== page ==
projects

Hackermail v1 is released

I started subscribing linux kernel mailing list with my gmail account in 2013. Dealing with the large amount of mails was not that easy, probably due to my poor setup and being lazy at trying more tools. In 2019, while returning from Linux Plumbers Conference, I read an LWN article saying Linus Torvalds is now considering unsubscribing the linux kernel mailing list, owing to the evolvement of the public-inbox and lore.

Perfbook 2nd edition translation is complete

After about 8 years of progress on my little hobby project[1], the Korean translation of Paul E. McKenney ‘s book, I’m marking it as completed a humble milestone[2]. It was a very fun and informative journey. [1] https://git.kernel.org/pub/scm/linux/kernel/git/paulmck/perfbook.git/commit/?id=edbfcdee0460 [2] https://lore.kernel.org/perfbook/20240211175355.4986-1-sj38.park@gmail.com/

DAMON News List

Below is a list of news around DAMON project. This list is not exhaustive but just a DAMON maintainer’s collection of news. If you find a news that should be added to this list, please let us know at sj@kernel.org and/or damon@lists.linux.dev. 2024 2024-02-27: DAMON user-space tool, DAMO, has downloaded from PyPI more than 2,000 times last month. 2024-02-21: Yet another academic paper exploring DAMON for tiered memory management will be presented at EuroSys 2024

DAMON-based System Optimization Guide

This document helps you estimating the amount of benefit that you could get from DAMON-based system optimizations, and describes how you could achieve it. Check The Signs No optimization can provide same extent of benefit to every case. Therefore you should first guess how much improvements you could get using DAMON. If some of below conditions match your situation, you could consider using DAMON. Low IPC and High Cache Miss Ratios.

Starting perfbook translation again

I stopped translation of perfbook since 2019-09-27. Because the 2nd edition of perfbook is released[0], I’m starting the translation again[1], from the scratch. The old versions are still available, of course[2]. [0] https://mirrors.edge.kernel.org/.../perfbook/perfbook.html [1] https://github.com/sjp38/perfbook-ko_KR/commit/1c44ef30179b [2] https://github.com/sjp38/perfbook-ko_KR-pdf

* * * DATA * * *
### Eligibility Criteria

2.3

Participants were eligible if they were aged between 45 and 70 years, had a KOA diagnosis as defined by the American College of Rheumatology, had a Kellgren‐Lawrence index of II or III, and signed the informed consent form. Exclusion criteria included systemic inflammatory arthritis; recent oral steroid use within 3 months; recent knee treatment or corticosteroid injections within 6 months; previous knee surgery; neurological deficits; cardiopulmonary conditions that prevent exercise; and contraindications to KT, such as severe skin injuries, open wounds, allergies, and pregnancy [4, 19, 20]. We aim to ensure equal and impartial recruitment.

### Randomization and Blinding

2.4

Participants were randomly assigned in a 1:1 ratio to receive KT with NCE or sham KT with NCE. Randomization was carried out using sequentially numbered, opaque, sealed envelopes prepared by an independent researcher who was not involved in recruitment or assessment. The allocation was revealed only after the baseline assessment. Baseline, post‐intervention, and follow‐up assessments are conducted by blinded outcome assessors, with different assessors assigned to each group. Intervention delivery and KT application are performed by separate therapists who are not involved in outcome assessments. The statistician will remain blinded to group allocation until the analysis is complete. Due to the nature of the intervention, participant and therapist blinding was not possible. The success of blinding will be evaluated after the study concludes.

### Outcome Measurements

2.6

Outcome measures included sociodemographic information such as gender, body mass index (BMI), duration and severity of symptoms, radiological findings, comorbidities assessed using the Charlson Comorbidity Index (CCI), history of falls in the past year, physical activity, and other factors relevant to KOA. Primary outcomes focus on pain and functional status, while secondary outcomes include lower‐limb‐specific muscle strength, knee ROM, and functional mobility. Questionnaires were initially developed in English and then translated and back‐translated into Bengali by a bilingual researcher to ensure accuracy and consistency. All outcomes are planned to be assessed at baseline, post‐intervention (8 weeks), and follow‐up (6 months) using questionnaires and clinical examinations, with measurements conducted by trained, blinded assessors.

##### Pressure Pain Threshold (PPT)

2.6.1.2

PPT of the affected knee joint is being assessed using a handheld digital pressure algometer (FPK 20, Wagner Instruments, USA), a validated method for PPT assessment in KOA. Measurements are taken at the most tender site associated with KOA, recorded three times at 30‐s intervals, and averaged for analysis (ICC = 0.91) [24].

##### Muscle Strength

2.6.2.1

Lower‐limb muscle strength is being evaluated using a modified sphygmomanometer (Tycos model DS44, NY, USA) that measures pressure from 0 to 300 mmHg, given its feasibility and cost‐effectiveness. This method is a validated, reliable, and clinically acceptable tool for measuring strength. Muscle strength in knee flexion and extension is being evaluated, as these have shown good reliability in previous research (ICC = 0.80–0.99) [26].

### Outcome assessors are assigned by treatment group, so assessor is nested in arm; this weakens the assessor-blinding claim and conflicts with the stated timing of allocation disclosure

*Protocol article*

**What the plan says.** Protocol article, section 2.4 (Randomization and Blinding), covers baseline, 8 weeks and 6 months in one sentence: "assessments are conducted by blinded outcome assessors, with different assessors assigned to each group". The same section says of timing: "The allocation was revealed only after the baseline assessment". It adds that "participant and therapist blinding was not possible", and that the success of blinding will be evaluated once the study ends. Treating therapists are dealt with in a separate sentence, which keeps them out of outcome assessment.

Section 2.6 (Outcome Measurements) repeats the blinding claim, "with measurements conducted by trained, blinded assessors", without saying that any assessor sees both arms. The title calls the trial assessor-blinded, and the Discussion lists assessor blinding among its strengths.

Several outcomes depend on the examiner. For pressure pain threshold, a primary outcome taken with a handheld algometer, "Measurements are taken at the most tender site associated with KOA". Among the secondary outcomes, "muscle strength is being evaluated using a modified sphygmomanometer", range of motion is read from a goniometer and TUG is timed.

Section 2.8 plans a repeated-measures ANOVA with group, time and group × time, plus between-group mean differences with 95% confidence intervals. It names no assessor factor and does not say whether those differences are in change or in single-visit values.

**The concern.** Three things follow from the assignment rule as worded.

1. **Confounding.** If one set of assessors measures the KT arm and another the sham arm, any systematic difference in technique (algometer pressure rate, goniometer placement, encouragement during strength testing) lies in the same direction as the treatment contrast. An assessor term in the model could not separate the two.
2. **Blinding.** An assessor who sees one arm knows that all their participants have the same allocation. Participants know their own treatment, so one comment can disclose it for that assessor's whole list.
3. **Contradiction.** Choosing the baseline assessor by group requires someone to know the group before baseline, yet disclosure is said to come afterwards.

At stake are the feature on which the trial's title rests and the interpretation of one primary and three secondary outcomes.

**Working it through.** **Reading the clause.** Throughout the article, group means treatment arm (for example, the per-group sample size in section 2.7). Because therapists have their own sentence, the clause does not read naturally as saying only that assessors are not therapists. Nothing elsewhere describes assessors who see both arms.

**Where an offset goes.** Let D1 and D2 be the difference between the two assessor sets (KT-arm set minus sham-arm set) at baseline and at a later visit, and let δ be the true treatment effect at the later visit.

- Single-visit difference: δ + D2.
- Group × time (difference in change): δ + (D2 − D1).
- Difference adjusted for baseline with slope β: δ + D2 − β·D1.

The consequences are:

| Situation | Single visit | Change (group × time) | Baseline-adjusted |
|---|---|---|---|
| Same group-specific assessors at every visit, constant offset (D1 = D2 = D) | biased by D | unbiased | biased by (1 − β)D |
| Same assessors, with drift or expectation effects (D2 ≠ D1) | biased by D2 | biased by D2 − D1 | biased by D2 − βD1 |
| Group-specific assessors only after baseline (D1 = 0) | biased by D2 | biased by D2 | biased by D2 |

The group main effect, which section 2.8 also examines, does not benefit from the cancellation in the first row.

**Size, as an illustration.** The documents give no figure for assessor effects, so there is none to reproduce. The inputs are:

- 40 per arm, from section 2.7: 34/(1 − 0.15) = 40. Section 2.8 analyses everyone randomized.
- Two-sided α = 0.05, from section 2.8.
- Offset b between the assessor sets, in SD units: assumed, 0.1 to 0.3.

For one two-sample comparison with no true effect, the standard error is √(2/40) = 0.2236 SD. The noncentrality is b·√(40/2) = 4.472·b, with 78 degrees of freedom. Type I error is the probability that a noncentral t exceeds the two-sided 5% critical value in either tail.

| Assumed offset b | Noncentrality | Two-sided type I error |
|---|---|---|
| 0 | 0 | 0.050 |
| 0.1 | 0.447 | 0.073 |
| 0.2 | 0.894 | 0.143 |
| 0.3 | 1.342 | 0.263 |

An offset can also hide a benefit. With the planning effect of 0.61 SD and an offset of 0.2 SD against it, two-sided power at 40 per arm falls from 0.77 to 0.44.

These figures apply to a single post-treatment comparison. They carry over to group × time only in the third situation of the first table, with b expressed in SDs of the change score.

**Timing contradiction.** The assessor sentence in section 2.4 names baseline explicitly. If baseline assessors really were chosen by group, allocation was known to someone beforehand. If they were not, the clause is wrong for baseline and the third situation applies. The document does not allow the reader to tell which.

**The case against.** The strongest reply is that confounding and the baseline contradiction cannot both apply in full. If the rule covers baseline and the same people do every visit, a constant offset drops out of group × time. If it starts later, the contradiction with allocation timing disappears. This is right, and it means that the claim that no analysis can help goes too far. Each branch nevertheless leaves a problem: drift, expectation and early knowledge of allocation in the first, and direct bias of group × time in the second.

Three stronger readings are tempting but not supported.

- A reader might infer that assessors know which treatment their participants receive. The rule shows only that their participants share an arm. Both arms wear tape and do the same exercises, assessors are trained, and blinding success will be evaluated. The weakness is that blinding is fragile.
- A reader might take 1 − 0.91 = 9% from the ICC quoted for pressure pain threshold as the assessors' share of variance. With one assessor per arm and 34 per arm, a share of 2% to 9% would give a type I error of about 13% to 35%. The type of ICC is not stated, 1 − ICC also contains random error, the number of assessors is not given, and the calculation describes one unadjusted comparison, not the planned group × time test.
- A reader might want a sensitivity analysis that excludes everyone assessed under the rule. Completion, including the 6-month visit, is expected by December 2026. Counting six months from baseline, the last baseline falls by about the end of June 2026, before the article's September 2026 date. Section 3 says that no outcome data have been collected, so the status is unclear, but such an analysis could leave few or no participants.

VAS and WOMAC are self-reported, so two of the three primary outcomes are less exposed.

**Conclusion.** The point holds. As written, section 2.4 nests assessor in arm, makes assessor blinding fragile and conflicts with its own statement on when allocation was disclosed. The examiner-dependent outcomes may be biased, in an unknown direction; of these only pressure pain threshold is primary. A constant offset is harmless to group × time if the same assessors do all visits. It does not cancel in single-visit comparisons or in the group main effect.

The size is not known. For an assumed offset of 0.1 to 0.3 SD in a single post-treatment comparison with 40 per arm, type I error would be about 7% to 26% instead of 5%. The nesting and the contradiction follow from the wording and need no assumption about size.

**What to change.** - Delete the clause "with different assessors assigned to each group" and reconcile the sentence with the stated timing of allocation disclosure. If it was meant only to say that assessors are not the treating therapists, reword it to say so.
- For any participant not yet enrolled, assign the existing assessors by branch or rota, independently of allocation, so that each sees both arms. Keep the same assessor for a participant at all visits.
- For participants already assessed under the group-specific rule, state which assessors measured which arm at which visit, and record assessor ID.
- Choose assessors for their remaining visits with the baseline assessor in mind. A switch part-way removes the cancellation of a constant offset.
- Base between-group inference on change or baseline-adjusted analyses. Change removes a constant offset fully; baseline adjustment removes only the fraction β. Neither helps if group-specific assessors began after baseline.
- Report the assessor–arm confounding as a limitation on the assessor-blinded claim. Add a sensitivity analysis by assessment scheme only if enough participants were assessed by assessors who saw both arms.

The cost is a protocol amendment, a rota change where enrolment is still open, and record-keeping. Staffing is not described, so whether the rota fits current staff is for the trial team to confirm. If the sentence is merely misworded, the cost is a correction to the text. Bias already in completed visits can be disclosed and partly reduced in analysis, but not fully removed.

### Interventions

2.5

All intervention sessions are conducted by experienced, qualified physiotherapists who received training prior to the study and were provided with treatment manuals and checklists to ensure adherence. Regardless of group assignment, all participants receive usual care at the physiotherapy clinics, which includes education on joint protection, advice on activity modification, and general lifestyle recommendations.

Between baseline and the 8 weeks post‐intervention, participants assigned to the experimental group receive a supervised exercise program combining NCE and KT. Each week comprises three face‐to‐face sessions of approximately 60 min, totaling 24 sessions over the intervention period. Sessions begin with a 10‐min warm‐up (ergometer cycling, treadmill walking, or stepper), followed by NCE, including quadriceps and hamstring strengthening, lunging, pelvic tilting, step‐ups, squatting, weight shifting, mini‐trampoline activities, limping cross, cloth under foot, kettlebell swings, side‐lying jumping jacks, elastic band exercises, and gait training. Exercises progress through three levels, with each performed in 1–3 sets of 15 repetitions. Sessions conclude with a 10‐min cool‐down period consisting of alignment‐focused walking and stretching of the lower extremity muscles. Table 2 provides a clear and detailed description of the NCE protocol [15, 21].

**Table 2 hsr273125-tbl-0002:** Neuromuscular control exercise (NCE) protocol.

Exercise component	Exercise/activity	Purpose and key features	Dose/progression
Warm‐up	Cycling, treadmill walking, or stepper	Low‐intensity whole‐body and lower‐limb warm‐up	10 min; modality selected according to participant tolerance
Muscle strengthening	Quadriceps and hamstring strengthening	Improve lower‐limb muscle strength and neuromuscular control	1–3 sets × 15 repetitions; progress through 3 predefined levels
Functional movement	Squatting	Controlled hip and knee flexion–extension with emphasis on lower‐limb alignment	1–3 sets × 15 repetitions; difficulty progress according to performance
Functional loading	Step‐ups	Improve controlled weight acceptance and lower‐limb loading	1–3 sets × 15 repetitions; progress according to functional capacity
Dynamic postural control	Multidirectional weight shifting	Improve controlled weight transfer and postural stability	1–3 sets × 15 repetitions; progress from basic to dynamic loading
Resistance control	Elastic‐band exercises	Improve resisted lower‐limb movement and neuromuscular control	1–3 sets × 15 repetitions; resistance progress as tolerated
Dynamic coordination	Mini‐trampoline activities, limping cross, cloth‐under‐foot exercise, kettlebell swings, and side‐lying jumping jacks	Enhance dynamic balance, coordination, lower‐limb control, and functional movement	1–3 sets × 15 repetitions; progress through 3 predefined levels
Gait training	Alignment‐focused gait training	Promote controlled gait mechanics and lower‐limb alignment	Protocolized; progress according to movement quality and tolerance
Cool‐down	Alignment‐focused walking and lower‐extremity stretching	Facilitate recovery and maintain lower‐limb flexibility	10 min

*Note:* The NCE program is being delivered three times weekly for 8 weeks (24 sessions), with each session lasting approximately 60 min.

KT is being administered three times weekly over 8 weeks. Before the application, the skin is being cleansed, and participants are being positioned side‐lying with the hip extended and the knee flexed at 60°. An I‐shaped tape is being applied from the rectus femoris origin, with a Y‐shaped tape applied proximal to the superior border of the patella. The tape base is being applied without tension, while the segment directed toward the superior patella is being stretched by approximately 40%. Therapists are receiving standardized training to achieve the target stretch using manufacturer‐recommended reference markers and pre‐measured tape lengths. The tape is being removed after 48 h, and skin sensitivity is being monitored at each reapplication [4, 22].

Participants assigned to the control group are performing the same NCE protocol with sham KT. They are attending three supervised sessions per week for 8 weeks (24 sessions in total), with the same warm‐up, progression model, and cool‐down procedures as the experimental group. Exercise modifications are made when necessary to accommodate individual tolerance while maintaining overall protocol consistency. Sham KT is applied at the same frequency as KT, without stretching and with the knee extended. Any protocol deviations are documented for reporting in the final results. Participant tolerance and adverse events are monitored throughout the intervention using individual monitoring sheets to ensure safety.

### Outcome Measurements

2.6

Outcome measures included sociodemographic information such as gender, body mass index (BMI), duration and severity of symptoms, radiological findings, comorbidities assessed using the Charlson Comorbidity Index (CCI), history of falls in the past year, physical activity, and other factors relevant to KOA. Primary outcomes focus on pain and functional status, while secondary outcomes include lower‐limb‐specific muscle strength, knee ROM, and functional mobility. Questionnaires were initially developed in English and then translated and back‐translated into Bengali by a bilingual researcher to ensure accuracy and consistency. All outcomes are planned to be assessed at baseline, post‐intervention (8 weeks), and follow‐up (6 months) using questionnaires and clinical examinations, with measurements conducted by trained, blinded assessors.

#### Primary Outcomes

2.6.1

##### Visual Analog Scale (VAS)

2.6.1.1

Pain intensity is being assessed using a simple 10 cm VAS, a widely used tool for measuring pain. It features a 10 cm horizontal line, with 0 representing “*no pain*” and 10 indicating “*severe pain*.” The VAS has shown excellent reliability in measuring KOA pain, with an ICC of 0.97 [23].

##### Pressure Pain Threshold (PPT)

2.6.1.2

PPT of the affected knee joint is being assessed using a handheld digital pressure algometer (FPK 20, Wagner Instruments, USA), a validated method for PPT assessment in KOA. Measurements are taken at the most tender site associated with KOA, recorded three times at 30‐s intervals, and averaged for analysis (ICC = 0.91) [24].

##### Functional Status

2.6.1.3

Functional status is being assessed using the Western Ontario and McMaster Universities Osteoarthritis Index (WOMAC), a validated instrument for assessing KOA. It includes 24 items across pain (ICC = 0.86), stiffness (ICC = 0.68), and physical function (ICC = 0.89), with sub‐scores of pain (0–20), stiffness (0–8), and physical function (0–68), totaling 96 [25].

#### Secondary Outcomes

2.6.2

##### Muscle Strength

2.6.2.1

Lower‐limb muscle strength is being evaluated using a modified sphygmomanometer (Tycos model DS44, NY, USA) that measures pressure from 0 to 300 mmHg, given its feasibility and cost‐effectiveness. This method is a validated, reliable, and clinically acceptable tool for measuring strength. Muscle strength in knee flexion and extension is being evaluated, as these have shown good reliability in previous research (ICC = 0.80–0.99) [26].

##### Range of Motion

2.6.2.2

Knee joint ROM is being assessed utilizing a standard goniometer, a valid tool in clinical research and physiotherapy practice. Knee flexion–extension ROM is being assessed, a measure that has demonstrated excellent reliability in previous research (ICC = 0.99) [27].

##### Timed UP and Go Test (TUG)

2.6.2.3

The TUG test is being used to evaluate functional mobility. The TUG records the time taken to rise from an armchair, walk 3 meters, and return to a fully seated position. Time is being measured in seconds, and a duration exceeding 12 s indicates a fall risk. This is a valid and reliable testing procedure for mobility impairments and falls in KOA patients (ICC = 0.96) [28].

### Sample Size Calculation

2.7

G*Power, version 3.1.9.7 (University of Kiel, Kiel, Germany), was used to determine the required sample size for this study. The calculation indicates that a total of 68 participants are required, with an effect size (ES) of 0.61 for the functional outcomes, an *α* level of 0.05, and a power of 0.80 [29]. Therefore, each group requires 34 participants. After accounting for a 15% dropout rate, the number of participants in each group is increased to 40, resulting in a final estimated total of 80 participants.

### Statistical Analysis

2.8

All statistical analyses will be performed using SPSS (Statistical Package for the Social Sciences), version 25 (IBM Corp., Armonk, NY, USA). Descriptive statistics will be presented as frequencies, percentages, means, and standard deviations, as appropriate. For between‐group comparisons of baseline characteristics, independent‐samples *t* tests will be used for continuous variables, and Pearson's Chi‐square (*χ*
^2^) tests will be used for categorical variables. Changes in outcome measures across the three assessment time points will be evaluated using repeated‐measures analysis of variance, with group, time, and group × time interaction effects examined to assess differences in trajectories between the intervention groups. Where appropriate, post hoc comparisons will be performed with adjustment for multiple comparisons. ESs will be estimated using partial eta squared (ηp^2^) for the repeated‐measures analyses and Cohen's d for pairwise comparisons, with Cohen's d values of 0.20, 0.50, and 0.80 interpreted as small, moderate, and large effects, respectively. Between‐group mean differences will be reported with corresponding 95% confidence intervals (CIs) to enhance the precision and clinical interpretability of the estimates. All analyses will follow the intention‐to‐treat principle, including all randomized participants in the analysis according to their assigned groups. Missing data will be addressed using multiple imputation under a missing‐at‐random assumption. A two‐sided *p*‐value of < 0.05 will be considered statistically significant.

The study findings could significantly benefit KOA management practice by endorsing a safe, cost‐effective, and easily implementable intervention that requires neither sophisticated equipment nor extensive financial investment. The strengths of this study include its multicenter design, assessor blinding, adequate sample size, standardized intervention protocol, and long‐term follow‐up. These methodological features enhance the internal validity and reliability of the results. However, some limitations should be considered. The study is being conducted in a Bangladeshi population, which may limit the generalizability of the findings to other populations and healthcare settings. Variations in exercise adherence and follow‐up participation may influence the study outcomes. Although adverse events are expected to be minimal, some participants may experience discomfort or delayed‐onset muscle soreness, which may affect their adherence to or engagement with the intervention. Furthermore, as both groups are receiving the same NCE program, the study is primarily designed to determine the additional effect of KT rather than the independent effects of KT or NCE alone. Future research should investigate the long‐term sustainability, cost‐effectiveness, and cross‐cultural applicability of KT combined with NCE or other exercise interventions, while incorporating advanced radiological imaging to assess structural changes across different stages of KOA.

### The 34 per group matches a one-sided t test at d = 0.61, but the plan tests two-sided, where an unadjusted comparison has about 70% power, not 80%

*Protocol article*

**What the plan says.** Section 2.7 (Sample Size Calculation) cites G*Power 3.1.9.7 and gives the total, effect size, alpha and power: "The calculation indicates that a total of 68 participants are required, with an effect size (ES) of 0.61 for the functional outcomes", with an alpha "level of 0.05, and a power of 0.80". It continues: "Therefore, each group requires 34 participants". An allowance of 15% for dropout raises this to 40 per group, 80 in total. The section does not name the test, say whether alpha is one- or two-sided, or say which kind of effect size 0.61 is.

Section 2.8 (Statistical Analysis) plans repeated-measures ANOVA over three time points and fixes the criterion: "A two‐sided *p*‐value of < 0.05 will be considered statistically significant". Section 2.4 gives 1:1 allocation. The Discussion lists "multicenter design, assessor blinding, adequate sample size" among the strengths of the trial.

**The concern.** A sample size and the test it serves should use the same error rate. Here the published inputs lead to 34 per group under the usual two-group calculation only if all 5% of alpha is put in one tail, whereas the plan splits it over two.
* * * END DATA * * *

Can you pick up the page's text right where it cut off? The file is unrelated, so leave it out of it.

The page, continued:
RCX: Read-Copy Transact

Read-copy update (RCU) can provide ideal scalability for read-mostly workloads, but some believe that it provides only poor performance for updates. This belief is due to the lack of RCU-centric update synchronization mechanisms. RCU instead works with a range of update-side mechanisms, such as locking. In fact, many developers embrace simplicity by using global locking. Logging, hardware transactional memory, or fine-grained locking can provide better scalability, but each of these approaches has limitations, such as imposing overhead on readers or poor scalability on non-uniform memory access (NUMA) systems, mainly due to their lack of NUMA-aware design principles.

DAMON: Data Access Monitor

With increasingly data-intensive workloads and limited DRAM capacity, optimal memory management based on dynamic access patterns is becoming increasingly important. Such mechanisms are only possible if accurate and efficient dynamic access pattern monitoring is available. DAMON is a Data Access MONitoring framework subsystem for the Linux kernel developed for such memory management. It is designed with some key mechanism (refer to Design for the detail) that make it accurate (the monitoring output is useful enough for DRAM level memory management; It might not be appropriate for CPU Cache levels, though), light-weight (the monitoring overhead is low enough to be applied online), and scalable (the upper-bound of the overhead is in constant range regardless of the size of target workloads).

DAPHICX: Data Access Pattern Hint Injecting Compiler Extension

Memory pressure is inevitable as the size of working sets is rapidly growing while the capacity of dynamic random access memory (DRAM) is not. Meanwhile, storage devices have evolved so that their speed is comparable to the speed of DRAM while their capacity scales are comparable to that of hard disk drives (HDD). Thus, hierarchial memory systems configuring DRAM as the main memory and high-end storages as swap devices will be common.

Idle Page Tracking Tools

idle_page_tracking[1] is a simple, stupid toolbox for idle pages tracking. It can be used to get real working set size of a process. Tools This section describes two tools in the box though more tools exists. You can get more description about each tool from the README in the repository[1]. userprog userprog is a sample synthetic workload for test of other tools. It interactively allocates and access specified pages in the allocated pages.

lkml livestream

I wrote a simple, stupid program[1] that showing LKML[2] mails in terminal briefly like twitter livestream in Go language. It is just an early version and so many things to be complemented exists, though. Nevertheless, now it just works as I wanted at first. References [1] https://github.com/sjp38/lkml [2] https://en.wikipedia.org/wiki/Linux_kernel_mailing_list